Tuesday, February 10, 2015

Movie Time + Update #2

by Maggie Sefton


Wedding Prep Update:  I've scheduled the Bridal Shower luncheon for Saturday, February 28th in Vienna, Va at a favorite cafe where my friends and I have been dining for years.  Never a bad meal.  :)  The wonderful chef and I are deciding on menus now.  


Since I've seen a lot of movies lately, I decided to do some Movie Time catch-up with some of these listed below.  These three are vastly different yet they share one thing in common:  the stories are based on a real person's life and experiences.


UNBROKEN---This is the true story of an American U.S. Navy sailor who was captured with his fellow sailors by the Japanese in the Pacific during World War II.   The story goes into detail about the brave young man's early life as a troubled youth who was saved from jail by learning how to be a world class runner----eventually going on to win in the Olympics.  This is a story of unusual and unbelievable bravery under terrible and cruel conditions during years in a Japanese prisoner of war camp.


IMITATION GAME---Another true story that takes place during World War II and the struggle by British code breakers desperately trying to break the Nazi code which was used in every message----indicating troop movements, battle plans, and weapons.  The code used regular letters of the alphabet but it appeared simply gibberish.  Wonderful performances by the actors, especially "Sherlock" star, Benedict Cumberbatch.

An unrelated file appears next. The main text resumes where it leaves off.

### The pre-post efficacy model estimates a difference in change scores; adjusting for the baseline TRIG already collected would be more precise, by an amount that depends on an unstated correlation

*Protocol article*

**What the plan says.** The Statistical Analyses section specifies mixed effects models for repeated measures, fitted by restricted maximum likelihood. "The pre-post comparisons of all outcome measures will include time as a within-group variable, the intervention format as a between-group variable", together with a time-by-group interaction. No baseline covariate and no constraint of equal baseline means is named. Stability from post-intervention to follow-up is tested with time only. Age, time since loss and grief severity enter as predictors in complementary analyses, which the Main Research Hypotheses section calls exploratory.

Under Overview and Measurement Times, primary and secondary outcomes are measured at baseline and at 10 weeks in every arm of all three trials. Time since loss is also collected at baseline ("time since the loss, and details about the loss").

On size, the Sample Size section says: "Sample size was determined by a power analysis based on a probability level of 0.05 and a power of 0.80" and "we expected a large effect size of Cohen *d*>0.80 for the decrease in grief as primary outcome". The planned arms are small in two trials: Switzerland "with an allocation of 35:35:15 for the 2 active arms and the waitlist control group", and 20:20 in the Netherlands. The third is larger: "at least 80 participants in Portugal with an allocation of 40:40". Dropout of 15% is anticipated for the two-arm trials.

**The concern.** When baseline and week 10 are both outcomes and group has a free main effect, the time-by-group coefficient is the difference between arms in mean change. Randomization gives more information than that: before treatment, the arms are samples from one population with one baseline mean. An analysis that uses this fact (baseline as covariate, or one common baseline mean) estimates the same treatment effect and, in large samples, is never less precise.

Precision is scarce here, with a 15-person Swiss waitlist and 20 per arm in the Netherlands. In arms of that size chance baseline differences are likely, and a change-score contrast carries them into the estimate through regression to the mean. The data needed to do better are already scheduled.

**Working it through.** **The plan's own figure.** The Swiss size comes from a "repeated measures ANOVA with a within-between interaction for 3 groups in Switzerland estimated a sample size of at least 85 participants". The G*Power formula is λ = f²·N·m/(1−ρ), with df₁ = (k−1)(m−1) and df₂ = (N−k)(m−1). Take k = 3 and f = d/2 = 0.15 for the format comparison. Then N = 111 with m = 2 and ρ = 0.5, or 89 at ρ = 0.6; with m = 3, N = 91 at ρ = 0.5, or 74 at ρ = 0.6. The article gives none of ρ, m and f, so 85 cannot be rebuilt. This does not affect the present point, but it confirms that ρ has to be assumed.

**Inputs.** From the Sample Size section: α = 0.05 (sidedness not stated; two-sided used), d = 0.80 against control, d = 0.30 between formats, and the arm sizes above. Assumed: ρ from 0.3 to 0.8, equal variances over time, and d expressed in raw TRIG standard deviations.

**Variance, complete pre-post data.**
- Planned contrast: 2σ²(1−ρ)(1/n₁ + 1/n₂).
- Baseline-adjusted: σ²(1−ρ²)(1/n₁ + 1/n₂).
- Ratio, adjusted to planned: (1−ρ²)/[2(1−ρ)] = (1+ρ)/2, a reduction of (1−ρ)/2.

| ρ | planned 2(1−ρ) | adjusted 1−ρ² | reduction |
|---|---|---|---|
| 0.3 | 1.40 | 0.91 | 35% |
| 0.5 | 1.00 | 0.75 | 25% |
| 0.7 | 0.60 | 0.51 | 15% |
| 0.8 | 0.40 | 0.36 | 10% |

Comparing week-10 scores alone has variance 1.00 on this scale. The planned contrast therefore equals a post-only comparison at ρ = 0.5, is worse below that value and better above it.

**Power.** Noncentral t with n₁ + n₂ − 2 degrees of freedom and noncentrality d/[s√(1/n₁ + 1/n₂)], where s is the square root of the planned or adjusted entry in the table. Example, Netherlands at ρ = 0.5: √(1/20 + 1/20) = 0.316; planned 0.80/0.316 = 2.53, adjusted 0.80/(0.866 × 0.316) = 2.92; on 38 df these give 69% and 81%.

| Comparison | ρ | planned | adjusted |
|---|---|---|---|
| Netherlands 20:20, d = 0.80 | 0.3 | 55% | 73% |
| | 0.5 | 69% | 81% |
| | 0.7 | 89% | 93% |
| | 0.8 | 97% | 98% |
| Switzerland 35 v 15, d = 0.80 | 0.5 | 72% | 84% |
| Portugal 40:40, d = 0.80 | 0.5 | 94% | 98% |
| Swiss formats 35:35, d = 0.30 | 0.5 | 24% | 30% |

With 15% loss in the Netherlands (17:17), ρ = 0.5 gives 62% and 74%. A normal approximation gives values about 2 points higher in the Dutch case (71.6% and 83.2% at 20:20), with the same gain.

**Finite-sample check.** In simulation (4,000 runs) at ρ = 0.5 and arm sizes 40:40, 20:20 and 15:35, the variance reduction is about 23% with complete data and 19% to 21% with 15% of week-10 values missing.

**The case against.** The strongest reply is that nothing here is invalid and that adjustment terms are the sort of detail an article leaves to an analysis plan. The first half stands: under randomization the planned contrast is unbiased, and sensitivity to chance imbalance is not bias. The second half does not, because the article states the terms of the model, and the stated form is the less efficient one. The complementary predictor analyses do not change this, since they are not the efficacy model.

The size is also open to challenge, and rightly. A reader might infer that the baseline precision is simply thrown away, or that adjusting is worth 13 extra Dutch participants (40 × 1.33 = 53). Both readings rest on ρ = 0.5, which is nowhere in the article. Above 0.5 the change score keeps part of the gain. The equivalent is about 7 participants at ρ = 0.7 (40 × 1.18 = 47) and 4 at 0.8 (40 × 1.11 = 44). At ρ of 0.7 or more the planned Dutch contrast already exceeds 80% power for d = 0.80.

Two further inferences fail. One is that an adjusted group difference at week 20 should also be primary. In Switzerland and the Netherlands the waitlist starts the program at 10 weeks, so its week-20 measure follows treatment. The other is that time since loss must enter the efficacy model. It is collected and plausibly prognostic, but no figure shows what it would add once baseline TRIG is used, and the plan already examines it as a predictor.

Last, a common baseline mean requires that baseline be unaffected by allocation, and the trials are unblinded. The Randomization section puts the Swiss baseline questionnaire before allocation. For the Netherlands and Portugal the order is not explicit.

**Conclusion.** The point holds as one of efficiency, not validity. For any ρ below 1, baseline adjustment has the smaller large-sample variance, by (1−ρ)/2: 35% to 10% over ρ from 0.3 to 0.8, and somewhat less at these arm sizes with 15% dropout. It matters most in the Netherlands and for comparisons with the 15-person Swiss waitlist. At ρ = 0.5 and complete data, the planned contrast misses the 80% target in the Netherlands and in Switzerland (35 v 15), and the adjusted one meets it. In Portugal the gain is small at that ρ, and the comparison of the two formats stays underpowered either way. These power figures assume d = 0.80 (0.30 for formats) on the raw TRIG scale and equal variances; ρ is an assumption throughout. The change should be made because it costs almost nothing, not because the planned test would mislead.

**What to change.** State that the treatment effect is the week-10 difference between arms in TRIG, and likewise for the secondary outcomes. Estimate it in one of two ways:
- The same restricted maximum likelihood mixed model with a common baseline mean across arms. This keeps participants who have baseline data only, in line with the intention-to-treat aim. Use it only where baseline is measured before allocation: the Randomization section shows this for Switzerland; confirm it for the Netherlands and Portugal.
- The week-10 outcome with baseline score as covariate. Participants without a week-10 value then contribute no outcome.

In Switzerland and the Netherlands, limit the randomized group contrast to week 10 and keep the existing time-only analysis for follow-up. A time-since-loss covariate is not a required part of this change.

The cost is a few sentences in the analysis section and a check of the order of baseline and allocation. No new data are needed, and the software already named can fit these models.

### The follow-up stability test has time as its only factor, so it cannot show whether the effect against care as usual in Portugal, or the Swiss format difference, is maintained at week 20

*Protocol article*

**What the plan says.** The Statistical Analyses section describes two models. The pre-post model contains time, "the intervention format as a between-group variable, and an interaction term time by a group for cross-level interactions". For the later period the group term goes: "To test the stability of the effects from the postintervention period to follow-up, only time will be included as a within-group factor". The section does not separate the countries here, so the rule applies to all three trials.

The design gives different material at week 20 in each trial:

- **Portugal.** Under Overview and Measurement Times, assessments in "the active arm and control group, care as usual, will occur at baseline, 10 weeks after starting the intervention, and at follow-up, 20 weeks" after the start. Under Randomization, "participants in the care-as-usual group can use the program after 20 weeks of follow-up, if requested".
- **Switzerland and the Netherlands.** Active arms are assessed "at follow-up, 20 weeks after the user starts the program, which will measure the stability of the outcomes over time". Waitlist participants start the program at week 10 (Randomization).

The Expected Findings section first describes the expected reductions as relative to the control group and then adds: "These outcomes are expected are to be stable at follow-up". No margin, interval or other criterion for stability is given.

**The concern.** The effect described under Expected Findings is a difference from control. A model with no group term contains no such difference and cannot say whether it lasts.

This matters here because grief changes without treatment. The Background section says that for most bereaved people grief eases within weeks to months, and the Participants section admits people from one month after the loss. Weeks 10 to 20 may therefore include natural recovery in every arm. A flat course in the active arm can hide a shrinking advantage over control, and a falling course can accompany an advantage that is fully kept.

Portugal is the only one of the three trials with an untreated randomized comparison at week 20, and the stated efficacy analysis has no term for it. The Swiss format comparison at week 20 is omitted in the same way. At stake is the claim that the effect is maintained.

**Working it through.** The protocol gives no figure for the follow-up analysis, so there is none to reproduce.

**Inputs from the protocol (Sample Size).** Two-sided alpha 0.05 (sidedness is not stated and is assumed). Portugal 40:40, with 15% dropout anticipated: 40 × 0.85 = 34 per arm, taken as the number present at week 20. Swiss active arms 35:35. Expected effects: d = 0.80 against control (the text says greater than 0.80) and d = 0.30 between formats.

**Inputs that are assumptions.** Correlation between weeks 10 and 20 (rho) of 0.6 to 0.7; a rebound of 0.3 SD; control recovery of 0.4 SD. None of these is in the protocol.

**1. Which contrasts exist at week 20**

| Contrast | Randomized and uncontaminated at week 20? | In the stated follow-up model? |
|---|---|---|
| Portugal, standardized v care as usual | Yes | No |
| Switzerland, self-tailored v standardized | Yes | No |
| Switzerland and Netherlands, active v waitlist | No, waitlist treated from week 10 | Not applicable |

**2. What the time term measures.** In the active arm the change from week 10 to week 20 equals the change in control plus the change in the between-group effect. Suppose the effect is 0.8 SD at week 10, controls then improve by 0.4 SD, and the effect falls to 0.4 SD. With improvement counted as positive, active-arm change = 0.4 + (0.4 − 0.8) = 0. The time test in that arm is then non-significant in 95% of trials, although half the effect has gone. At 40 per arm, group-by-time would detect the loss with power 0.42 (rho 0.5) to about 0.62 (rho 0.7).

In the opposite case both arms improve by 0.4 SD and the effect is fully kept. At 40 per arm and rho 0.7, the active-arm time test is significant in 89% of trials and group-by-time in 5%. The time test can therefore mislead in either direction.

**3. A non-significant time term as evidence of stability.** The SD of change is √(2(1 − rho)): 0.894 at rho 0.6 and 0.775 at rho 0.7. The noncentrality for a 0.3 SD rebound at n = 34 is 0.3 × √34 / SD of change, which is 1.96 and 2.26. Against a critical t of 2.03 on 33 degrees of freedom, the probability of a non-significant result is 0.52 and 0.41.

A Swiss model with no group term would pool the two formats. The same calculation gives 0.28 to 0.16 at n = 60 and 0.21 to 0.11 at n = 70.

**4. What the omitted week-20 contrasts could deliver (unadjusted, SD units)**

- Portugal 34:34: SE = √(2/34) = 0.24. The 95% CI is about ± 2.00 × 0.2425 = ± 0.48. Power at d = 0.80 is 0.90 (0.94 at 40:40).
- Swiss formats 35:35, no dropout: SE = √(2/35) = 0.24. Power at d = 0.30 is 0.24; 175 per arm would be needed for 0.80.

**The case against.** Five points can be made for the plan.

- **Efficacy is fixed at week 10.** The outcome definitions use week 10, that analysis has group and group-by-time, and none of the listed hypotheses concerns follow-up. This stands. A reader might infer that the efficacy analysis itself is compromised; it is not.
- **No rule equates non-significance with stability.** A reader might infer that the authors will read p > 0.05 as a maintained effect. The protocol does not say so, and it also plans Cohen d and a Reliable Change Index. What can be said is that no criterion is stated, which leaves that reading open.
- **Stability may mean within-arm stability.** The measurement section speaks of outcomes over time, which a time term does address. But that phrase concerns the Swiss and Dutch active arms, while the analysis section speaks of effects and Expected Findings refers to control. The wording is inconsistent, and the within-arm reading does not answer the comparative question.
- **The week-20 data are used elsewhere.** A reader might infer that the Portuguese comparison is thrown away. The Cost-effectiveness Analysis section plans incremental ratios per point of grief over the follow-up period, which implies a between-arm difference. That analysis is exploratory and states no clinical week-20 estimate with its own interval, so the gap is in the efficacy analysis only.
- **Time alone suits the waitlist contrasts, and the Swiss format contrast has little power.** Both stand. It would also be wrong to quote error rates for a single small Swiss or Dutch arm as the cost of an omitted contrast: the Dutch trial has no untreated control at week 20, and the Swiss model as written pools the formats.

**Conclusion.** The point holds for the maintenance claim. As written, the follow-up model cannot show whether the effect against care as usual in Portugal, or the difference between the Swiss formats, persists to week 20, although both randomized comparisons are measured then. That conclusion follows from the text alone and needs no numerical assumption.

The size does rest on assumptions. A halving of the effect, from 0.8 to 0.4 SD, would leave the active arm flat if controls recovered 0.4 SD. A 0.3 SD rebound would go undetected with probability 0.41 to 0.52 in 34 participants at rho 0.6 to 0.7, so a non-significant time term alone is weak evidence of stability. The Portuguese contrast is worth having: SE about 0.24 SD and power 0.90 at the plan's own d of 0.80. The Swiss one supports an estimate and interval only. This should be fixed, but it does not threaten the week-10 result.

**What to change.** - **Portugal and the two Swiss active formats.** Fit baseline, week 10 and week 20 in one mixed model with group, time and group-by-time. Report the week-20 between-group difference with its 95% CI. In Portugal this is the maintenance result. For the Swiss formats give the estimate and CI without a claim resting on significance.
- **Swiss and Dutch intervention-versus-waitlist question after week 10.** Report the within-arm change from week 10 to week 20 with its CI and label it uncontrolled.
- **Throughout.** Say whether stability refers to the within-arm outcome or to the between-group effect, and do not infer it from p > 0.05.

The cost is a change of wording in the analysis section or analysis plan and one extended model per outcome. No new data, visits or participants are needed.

AMERICAN SNIPER---This is a truly compelling film, and I urge all of you to see it.  There's a really good reason why the film is breaking ALL box office records for every movie.  It's that moving.  Seriously.  It is an uncompromising up-close look at an American soldier who is tasked to carry out the job of protecting his fellow soldiers.  He does this by using his unbelievably accurate skills as a marksman.   Believe it or not, but this movie really isn't about killing people.  It's about watching how his "job" as a sniper affects him, his wife, and his family.  And how Chris Kyle manages to survive what he is tasked to do.  Actor Bradley Cooper does a marvelous job of conveying this man's journey.  

4 comments:

Annette N said...

I saw American Sniper and the thing that affected me - at the end - everyone sat and watched the credits. When it was over, no one spoke as we left. If anyone spoke it was in whispers. It is a very moving film.

Jeannie D. said...

"American Sniper" is one of the best movies we have seen in a long time. Very moving, and it affected everyone in the theater. No one said anything leaving the theater.

Maggie Sefton said...

I know EXACTLY what you mean, Annette. Here at my Colorado movie plex, the very same thing happened. They showed photos of the real Chris Kyle at the end while Taps was played by a soldier on screen. then the credits ran on a black screen with no sound. Everyone stood up quietly, without saying a word, and silently filed out of the theatre. Not a sound. No one. I have never experienced that in my entire life.

Maggie Sefton said...

Amazing, Jeannie. You can see from my reply to Annette above that the very same thing has been happening at other theatres around the country. This film is different from anything else. And it touches people in ways that others don't.